Roger Williams, a devout minister & Puritan, for all his genuine pursuit of Christ, would not recant his developing ideas about property rights & church authority in government & thus, was banished alone into the blizzard-infested, winter wilderness (during a bout with a life threatening illness, no less) because he had dared to question the teachings of the Puritan leaders from the pulpit & in his own home. 

The very people that had enjoyed his company, listened to him preach, ate at his table, even shared his beliefs, snubbed him. He spent the winter barely surviving in the bitter cold weather, sheltered by the Indians. 

Williams dedicated the rest of his life to establishing a free colony where all were welcome to live according to their own convictions. He let the colonists participate in and form the small government, and rallied against Massachusetts constant bullying to swallow the little colony up. He harbored the Baptists, the Quakers, the atheists, the out-of-the-box thinkers.

(Williams felt that seeking a solely Christian nation would create forced worship and "forced worship stinks in God's nostrils.")

His was the first experimental colony where freedom of thought was allowed. His was the first where church and state were separate. His colony eventually became the little state of Rhode Island. 

I gave that little riveting history lesson (or maybe you found that really boring and gave up reading already) so that I could share my convictions with you. 

The Puritans wanted a city on a hill and they would stop at nothing to get that. They'd kill/banish/jail/torture anyone unwilling to conform to their vision. That was the beginning of these Conservative Christian Puritanical Principals so many long for in modern day America. Those are the roots. It's a far cry from the postcard picture we've painted in our mind of the first founders of this nation, innocently escaping persecution to live peaceably & thankfully in a new land, considerate and grateful for their Indian brothers.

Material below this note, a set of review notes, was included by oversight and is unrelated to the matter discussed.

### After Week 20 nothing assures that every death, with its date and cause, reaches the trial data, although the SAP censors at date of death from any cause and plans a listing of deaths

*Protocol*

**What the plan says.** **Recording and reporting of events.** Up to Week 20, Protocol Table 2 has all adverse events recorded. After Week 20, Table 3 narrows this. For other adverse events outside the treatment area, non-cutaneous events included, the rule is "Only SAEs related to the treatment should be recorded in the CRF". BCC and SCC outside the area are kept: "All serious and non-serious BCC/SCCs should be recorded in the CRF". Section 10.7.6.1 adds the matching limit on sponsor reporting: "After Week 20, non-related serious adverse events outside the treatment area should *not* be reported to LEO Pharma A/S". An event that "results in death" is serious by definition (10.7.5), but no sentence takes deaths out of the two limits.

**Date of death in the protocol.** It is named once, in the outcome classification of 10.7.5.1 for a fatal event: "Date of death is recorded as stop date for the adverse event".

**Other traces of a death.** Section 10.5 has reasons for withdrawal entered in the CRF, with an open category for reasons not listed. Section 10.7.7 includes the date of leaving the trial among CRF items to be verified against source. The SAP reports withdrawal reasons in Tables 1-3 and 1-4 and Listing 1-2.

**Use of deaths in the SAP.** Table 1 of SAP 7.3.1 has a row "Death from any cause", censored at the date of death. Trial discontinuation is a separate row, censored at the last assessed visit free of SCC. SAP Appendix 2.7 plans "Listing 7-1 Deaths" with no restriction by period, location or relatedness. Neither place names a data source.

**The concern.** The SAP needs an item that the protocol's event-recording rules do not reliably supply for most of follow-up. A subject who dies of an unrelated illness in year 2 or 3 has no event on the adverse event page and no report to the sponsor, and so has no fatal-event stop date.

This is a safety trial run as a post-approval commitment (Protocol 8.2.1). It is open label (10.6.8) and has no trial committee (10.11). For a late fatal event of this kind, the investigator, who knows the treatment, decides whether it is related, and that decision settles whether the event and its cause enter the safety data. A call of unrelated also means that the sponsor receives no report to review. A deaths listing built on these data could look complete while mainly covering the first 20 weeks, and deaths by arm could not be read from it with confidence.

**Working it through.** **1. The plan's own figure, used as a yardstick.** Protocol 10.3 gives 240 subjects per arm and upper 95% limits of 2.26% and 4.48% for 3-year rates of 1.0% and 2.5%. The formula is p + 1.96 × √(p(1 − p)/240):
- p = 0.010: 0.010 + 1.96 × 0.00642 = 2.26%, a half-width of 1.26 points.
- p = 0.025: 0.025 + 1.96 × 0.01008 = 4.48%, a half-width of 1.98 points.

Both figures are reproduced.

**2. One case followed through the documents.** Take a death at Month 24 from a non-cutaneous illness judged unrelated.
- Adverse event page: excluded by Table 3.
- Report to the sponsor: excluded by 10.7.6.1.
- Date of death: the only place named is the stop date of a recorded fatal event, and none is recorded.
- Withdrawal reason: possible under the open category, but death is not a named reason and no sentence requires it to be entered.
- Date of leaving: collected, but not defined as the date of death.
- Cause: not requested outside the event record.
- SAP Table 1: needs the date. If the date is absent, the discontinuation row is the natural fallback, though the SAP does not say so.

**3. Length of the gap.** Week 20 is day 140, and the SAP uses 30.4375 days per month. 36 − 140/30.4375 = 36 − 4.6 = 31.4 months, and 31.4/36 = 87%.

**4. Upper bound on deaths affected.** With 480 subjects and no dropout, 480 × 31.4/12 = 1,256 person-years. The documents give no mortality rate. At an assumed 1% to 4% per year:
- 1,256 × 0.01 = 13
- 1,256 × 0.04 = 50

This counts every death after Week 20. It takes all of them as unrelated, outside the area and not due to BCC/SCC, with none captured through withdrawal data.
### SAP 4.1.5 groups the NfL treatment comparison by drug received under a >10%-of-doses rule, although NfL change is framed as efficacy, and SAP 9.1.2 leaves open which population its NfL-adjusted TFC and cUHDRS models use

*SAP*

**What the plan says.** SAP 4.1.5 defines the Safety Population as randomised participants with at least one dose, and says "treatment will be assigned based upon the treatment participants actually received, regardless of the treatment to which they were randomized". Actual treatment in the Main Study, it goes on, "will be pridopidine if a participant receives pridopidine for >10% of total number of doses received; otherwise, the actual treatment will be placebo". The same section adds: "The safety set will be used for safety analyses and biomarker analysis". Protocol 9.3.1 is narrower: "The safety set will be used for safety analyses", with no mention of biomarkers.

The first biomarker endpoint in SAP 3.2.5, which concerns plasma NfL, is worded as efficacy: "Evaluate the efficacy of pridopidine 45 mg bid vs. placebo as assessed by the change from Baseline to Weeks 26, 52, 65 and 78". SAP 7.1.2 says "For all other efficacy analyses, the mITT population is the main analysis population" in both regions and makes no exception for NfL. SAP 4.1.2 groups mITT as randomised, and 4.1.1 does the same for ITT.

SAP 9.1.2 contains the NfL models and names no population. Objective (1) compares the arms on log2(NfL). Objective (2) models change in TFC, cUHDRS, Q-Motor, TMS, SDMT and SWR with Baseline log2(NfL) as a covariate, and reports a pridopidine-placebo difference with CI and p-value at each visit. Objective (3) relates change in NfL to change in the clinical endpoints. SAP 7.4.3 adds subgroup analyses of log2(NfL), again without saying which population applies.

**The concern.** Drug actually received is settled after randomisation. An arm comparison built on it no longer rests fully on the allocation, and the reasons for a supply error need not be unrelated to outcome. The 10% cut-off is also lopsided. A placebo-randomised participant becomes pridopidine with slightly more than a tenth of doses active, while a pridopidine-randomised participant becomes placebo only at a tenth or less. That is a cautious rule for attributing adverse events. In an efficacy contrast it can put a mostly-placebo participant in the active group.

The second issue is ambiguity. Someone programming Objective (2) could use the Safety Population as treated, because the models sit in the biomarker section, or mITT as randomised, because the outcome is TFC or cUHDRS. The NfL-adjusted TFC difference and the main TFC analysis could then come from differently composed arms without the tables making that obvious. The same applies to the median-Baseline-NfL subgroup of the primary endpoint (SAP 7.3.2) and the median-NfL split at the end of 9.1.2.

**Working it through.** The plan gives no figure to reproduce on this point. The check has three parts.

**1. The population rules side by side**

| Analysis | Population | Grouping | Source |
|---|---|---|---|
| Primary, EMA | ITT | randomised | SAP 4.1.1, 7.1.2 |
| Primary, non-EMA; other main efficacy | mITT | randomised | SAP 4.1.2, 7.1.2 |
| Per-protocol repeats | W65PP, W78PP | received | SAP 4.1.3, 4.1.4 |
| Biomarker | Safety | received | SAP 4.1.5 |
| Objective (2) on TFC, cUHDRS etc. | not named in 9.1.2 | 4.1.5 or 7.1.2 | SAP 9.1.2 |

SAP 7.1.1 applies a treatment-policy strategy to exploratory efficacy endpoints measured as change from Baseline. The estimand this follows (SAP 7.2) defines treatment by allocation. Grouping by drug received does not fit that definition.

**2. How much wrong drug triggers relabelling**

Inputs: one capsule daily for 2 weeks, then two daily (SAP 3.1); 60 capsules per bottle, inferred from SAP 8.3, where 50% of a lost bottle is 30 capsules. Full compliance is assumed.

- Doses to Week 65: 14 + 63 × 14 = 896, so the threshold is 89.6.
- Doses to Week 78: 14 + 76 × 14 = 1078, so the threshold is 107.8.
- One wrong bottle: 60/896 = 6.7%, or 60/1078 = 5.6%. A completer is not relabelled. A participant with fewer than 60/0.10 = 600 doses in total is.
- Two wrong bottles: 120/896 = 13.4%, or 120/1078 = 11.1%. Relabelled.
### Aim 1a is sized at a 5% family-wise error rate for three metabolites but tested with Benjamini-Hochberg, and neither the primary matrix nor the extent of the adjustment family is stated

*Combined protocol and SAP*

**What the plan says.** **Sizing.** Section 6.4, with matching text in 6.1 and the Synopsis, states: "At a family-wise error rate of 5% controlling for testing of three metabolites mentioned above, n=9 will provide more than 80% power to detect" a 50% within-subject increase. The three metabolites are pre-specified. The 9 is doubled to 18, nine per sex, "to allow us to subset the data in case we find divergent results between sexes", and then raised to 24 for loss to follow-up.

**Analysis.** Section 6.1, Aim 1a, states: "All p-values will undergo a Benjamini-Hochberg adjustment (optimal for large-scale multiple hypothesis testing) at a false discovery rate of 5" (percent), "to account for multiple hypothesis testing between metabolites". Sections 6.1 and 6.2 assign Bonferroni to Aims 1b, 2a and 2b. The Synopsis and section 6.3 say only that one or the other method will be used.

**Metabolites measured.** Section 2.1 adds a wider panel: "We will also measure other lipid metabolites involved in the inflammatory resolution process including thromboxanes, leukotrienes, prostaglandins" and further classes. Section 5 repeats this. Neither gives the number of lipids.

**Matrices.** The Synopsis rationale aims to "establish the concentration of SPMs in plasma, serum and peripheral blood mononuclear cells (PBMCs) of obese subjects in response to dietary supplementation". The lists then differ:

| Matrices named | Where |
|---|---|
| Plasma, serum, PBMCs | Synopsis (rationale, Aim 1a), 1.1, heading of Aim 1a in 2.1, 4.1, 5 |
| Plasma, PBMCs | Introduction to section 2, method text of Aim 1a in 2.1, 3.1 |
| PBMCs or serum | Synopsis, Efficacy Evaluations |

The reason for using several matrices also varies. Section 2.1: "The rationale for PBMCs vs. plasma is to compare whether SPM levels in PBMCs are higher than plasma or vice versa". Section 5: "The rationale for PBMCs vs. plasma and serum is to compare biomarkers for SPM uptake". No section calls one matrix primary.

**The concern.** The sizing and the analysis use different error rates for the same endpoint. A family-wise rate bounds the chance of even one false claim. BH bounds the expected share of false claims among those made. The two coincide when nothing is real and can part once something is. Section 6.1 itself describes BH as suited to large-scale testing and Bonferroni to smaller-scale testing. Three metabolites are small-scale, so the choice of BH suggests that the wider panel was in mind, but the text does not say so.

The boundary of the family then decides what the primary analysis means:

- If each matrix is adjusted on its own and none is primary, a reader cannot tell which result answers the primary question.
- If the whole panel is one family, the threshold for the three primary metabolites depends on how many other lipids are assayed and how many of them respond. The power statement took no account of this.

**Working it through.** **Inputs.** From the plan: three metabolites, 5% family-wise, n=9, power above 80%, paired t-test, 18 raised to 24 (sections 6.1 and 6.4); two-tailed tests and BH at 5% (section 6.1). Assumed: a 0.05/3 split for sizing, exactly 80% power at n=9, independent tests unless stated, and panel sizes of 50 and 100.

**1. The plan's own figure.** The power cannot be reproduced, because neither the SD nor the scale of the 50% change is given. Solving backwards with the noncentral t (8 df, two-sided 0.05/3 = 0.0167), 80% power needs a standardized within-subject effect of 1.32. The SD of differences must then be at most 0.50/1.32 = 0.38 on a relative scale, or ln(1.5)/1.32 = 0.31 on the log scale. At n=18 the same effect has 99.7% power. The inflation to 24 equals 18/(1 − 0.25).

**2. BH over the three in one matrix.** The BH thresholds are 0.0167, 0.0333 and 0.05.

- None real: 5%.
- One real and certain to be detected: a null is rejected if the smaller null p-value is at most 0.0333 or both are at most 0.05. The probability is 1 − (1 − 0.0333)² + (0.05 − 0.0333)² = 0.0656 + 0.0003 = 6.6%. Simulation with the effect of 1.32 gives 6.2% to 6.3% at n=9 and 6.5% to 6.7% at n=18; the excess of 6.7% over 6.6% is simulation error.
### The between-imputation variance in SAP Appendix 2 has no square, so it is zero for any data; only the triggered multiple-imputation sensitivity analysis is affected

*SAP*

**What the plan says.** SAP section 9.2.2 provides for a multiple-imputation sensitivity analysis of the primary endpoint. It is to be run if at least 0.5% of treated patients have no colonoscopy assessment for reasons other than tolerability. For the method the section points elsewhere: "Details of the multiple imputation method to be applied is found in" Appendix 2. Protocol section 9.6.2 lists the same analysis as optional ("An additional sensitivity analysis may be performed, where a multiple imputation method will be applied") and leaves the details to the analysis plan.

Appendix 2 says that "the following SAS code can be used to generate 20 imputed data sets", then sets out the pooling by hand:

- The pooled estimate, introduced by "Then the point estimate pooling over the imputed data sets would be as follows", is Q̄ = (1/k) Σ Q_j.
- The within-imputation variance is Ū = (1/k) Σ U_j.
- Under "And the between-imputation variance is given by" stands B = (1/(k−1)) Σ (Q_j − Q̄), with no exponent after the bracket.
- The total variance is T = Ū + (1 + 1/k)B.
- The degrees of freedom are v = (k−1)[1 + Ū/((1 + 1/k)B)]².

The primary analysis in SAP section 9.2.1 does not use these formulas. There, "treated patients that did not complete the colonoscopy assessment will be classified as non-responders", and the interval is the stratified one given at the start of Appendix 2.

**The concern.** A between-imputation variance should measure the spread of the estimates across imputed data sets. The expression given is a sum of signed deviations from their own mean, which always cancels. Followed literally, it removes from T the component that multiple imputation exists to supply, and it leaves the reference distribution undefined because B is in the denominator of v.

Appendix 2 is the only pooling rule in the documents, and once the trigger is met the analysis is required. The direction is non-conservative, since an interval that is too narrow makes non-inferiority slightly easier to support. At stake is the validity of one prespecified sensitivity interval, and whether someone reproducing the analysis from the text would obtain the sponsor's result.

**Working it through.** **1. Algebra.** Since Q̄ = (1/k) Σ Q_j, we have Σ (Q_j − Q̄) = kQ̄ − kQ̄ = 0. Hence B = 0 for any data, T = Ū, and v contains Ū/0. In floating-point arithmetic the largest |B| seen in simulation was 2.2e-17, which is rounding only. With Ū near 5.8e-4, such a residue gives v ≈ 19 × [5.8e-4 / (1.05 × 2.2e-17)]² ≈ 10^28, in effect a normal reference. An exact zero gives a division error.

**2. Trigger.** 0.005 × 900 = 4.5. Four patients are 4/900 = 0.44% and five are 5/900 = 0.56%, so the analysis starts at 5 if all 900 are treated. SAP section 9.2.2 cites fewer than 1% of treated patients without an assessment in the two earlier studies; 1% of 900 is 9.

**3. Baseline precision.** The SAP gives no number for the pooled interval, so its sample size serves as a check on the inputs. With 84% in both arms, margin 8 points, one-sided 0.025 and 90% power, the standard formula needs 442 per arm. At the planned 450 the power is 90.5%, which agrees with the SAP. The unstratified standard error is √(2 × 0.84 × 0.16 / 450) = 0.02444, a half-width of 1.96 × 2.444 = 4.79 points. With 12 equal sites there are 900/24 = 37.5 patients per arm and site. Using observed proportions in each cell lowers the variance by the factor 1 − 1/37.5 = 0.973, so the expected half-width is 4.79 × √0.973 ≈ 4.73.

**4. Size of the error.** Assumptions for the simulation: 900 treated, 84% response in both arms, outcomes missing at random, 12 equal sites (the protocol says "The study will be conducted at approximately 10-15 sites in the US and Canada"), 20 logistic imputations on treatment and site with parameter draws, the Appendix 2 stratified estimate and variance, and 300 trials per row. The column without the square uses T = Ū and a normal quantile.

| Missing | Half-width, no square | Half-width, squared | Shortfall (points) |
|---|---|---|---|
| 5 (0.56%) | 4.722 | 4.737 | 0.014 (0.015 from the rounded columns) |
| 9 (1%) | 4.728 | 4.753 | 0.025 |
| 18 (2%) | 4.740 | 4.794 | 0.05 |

If you think God is unhappier with our nation now than he was in the days of bullying & massacring Indians, persecuting nonconformists, and later on, owning & abusing slaves, abhorrent racism & hate crimes, wiping out the Indian population, all while attending church piously on Sundays, then you must serve a different God than I.

And if you believe our nation must be immersed in Christian virtues, a city upon a hill, in order to not be condemned to fire and brimstone, remember that Jesus said, "Render unto Caesar what is Caesar's?"

Isn't government of this world?

*Williams saw the church as the Edenic garden that must be kept separate from the sinfulness of man. He saw the individual standing alone with God in glorious isolation, and so independent from the state as almost to be outside it" (John M. Barry). 

Outside of the government. Outside of whoever is elected, whatever policies are imposed, entirely individual. 

(Williams was still involved in government, he did wonders to keep Rhode Island chartered by getting involved in British politics, and his ideas became the backbone of freedom of religion and separation of church and state in America.  It's not a matter of abstaining from involvement in government, it's understanding we will hold to our values and respect others for their's.)

Instead of craving this illustrious image of the city of the hill, let us reach for something more godly, tangible & possible. 

Ask yourself how you can be a Roger Williams in a world of conformists. What is your metaphoric Rhode Island? Who are the outcasts & the least of these that you will commit to building relationship with? What steps are you willing to take to stand up for what is right? Would you allow God to take you into a new wilderness, separated from all you know and love?

Walk to the beat that doesn't preach love but lives it.

America is just a place filled with human error; in itself, it will never be goldy. However, there are men and women today who still embody the Roger Williams spirit, fighting for justice and truth, and they make me proud to be associated with this country.

Let's commit to making America's future brighter than her past by being exemplary individuals. 

Happy 4th of July, fellow Americans. 

"Enforced uniformity confounds civil and religious liberty and denies the principles of Christianity and civility. No man shall be required to worship or maintain a worship against his will." -Roger Williams